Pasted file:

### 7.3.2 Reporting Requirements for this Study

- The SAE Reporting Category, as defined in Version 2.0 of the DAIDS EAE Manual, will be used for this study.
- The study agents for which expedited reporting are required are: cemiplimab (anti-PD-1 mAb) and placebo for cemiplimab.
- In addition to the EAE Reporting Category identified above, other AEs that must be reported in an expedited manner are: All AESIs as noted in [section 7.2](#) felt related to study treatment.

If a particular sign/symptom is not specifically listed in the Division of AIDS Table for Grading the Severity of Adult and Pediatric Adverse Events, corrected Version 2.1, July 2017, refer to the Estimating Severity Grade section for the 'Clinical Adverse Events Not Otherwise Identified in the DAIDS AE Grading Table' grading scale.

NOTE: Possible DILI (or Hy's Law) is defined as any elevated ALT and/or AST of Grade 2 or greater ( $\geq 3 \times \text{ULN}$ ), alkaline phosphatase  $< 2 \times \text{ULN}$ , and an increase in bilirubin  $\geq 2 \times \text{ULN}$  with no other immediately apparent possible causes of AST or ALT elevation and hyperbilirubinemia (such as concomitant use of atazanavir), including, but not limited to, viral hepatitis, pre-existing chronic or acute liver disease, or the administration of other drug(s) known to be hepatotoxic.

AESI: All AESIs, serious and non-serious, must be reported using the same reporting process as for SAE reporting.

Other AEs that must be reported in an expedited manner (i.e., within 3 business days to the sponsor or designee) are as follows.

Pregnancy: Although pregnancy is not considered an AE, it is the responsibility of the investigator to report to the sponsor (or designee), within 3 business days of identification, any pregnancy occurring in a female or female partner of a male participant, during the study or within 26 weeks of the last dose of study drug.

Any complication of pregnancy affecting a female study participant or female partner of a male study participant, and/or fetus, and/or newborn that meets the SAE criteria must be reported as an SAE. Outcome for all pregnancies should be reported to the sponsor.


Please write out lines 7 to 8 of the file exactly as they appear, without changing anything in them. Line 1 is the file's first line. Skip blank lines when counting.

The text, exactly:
AESI: All AESIs, serious and non-serious, must be reported using the same reporting process as for SAE reporting.

Other AEs that must be reported in an expedited manner (i.e., within 3 business days to the sponsor or designee) are as follows.